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9/11 Accusations Fly Within CIA

CIA Director Porter Goss must decide whether to heed the recommendation of his top watchdog to hold disciplinary reviews for current and former officials who were involved in faulty intelligence efforts before the Sept. 11 attacks.

But CBS News has learned that all of the former top CIA officials singled out in the inspector general's report have already filed strong rebuttals to the agency.

The officials named in the report — including former CIA Director George Tenet — view the inspector general's report as "wrongheaded and wildly off the mark," a former intelligence official told CBS News correspondent Peter Maer.

Despite that, the official, who is close to Tenet, said the report will "send a chill" through the CIA, which he describes as already "devastated."

A CIA spokesman refuted the former official's sentiment.

"We are hardly beleaguered. We are focused on our mission," the spokesman told Maer. "We don't look back. We are looking to the future and fighting the war on terror."

The former officials are likely candidates for proceedings before an accountability board, which could take a number of actions, including letters of reprimand or dismissal. Alternatively, the proceedings could clear the former officials of wrongdoing.

The highly classified report, which spans hundreds of pages, was delivered to Congress on Tuesday night.

It contains censures of Tenet for allegedly failing to enact a plan to fight al Qaeda before 9/11, one of Tenet's former colleagues told CBS News, describing that as "particularly annoying," considering Tenet's testimony before the 9/11 commission covered plans that were used to pursue al Qaeda.

Following a two-year review into what went wrong before the suicide hijackings, Helgerson harshly criticizes a number of the agency's most senior officials, according to people familiar with the report. Among those singled out for criticism are George Tenet, former clandestine service chief Jim Pavitt and former counterterrorism center head Cofer Black.

Goss was among those who requested the inspector general's review as part of a 2002 congressional inquiry into the Sept. 11, 2001, attacks on New York City and Washington that killed nearly 3,000 people.

At the time, Goss, a Florida Republican, chaired the House Intelligence Committee. A CIA officer himself in the 1960s, Goss now must decide whether the current and former agency personnel should be considered for sanctions.

Those who know Goss well question whether the director, who took over the agency last September, will commission the disciplinary reviews.

Despite public outcries for accountability, many in the intelligence community believe Goss would be loath to try to discipline popular former senior officials and cause unrest within the agency.

He may not want to go after less-senior people still in the CIA's employ. Intelligence veterans say these CIA employees are the government's mostly highly trained in counterterrorism and before the Sept. 11 attacks, devoted their time to trying to stop al Qaeda terrorists. The hearings would force them to defend their careers rather than working against extremist groups.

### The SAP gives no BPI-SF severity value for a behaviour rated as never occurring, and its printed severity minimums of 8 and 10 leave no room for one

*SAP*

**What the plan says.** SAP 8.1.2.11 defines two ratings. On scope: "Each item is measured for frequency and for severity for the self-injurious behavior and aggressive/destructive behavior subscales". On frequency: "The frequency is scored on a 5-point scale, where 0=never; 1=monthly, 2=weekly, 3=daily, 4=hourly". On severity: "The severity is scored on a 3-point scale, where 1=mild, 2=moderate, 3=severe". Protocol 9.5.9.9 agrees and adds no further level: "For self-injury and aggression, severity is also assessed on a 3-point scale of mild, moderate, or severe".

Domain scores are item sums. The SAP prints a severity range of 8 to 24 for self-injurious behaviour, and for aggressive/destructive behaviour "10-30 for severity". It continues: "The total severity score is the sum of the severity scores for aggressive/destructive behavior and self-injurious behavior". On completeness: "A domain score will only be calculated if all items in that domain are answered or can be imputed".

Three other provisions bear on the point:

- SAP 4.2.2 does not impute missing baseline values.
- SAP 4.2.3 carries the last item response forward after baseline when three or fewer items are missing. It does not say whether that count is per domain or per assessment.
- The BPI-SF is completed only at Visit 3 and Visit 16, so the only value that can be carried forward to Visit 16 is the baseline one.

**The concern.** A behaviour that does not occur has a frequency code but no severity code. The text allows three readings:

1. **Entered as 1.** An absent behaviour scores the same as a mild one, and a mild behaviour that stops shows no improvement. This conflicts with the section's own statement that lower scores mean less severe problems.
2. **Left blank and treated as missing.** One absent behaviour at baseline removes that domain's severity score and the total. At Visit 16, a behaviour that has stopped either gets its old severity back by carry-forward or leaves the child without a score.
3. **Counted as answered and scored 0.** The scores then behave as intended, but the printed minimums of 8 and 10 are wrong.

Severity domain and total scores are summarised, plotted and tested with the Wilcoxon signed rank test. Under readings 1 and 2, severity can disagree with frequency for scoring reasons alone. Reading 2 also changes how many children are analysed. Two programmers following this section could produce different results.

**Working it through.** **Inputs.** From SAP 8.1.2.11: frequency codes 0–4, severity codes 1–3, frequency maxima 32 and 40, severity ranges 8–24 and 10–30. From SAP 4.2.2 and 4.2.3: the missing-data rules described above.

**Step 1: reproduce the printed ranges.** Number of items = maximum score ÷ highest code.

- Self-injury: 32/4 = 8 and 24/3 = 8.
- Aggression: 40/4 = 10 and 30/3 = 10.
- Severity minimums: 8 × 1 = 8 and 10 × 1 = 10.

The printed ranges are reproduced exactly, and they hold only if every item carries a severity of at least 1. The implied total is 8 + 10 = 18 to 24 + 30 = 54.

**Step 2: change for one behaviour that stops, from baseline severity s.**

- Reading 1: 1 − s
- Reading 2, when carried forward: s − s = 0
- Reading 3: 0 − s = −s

In addition, the numerous investigations after Sept. 11 determined that an intelligence overhaul was essential to attack Muslim extremism.

Some members of Congress, including California Rep. Jane Harman, the Intelligence Committee's senior Democrat, are pushing for the CIA to produce a declassified version of the report so the public can debate these and other issues. Some family members of 9/11 victims have also called for the report's immediate release.

"The findings in this report must be shared with all members of Congress and with the American public to ensure that the problems identified are addressed and corrected, thus moving to restore faith in this agency," a group called Sept. 11 Advocates said in a statement Thursday.

The final version comes after much internal debate at the CIA and new national intelligence director's office about whether to simply scrap the document because it looks backward and is so harsh, said one official who spoke on condition of anonymity.

Beth Marple, spokeswoman for National Intelligence Director John Negroponte, said, "As expected, there has been discussion between Director Negroponte and Director Goss about this report. But there were absolutely no efforts to kill it."

The CIA declined to comment on the substance of the report.

Accountability boards are normally made up of top CIA officials. In the case of the most serious issues, it would not be unusual for the agency's No. 3, the executive director, to lead the proceedings.

People familiar with the inspector general's process said the document largely covers ground already plowed in the 9/11 commission's report and the House-Senate inquiry that issued its own report on the attacks in December 2002. Those 37 lawmakers, who included Goss, requested the inspector general's review to consider issues of accountability.

Among items that received significant attention in the past was the CIA's failure to put two known operatives, Khalid al-Midhar and Nawaf Alhazmi, on government watchlists and to let the FBI know that the future Sept. 11 hijackers had entered the United States.

The new report, however, comes at the events from a different perspective, focusing more narrowly on the agency's performance.

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